Hannibal Free Public Library

 Mountains Beyond Mountains

Tracey Kidder

June 30, 2008


At the center of Mountains Beyond Mountains stands Paul Farmer. Doctor, Harvard professor, renowned infectious-disease specialist, anthropologist, the recipient of a MacArthur “genius” grant, world-class Robin Hood, Farmer was brought up in a bus and on a boat, and in medical school found his life’s calling: to diagnose and cure infectious diseases and to bring the lifesaving tools of modern medicine to those who need them most. This magnificent book shows how radical change can be fostered in situations that seem insurmountable, and it also shows how a meaningful life can be created, as Farmer—brilliant, charismatic, charming, both a leader in international health and a doctor who finds time to make house calls in Boston and the mountains of Haiti—blasts through convention to get results.

About the Author

Tracy Kidder has won the Pulitzer Prize, the National Book Award, and the Robert F. Kennedy Award, among other literary prizes. The author of The Soul of a New Machine, House, Among Schoolchildren, Old Friends, and Home Town, Kidder lives in Massachusetts and Maine. 

1.      Paul Farmer finds ways of connecting with people whose backgrounds are vastly different from his own. Are his methods something to which we can all aspire?  Why or why not?

2.      Kidder points out that Farmer is dissatisfied with the current distribution of money and medicine in the world. What is your opinion of the distribution of these forms of wealth?

3.      Farmer designed a study to find out whether there was a correlation between his Haitian patients’ belief in sorcery as the cause of TB and their recovery from that disease through medical treatment. What did he discover about the relative importance of cultural beliefs? Do you think that this discovery might have applications, for instance, in the United States?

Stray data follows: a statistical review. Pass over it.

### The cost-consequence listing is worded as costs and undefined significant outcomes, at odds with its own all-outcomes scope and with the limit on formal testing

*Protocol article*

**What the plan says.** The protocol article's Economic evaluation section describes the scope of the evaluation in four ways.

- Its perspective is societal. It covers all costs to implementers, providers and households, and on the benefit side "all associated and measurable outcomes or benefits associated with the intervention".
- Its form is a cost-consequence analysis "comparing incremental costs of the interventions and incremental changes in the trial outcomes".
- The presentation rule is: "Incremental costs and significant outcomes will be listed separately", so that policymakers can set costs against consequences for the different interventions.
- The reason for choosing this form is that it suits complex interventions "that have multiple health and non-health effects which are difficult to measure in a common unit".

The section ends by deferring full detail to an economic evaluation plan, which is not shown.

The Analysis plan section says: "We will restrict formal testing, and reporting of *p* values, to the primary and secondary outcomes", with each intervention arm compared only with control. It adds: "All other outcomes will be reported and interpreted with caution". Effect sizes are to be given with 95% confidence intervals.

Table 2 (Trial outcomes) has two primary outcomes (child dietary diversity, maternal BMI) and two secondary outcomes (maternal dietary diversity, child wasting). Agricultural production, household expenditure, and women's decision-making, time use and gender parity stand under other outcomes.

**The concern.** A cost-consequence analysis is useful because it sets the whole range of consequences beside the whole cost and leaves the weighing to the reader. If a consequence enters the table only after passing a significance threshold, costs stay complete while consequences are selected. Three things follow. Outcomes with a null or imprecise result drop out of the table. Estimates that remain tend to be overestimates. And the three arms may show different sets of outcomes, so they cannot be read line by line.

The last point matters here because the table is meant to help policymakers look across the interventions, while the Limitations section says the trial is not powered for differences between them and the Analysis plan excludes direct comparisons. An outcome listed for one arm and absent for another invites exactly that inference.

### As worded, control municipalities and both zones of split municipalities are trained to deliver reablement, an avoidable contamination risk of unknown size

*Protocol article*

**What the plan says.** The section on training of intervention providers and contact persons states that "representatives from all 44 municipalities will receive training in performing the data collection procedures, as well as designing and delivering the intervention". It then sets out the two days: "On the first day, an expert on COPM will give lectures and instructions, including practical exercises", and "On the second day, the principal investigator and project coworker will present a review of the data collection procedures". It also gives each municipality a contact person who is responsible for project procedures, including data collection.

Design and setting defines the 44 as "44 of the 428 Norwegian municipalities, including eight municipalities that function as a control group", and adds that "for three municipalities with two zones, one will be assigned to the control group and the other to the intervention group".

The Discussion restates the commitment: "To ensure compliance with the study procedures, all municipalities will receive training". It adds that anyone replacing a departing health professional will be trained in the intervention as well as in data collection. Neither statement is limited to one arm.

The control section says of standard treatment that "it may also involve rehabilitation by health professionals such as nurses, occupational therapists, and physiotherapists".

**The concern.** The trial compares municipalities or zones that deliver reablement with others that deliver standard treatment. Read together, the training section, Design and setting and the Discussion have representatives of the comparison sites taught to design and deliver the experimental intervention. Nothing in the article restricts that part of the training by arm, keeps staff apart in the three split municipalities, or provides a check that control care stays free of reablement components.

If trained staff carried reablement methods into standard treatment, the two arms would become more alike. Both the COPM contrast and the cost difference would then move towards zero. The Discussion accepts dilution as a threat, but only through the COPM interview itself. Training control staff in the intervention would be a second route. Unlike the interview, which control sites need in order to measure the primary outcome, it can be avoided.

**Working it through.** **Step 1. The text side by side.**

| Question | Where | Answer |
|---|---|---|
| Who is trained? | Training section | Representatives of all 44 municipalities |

4.      The title of the book comes from the Haitian proverb, “Beyond mountains there are mountains.” Think about the proverb in context of the Haitian culture and in relation to Farmer’s work.   What does the saying mean? 

5.      Paul Farmer had an eccentric childhood and his accomplishments have been unique. Do you see a correlation between the way Farmer was raised and how he has chosen to live his life?

  1. Do you agree with the way that Farmer makes personal sacrifices?
  2. Mountains Beyond Mountains begs comparison with Three Cups of Tea by Gret Mortenson and David Oliver Relin.  What similarities and differences do you see between Paul Farmer and Greg Mortenson?

8.      Kidder explains that Farmer and his colleagues at PIH were asked by some academics, “Why do you call your patients poor people? They don’t call themselves poor people.” How do they learn to speak honestly with each other, and what is the importance of the code words and acronyms that they share (for example, AMC’s, or Areas of Moral Clarity)?

9.      Tracy Kidder has written elsewhere that the choice of point of view is the most important an author makes in constructing a work of narrative non-fiction. He has also written that finding a point of view that works is a matter of making a choice among tools, and that the choice should be determined, not by theory, but by an author’s immersion in the materials of the story itself. Kidder has never before written a book in which he made himself a character. Can you think of some of the reasons he might have had for doing this in Mountains Beyond Mountains?

Abridged from http://www.randomhouse.com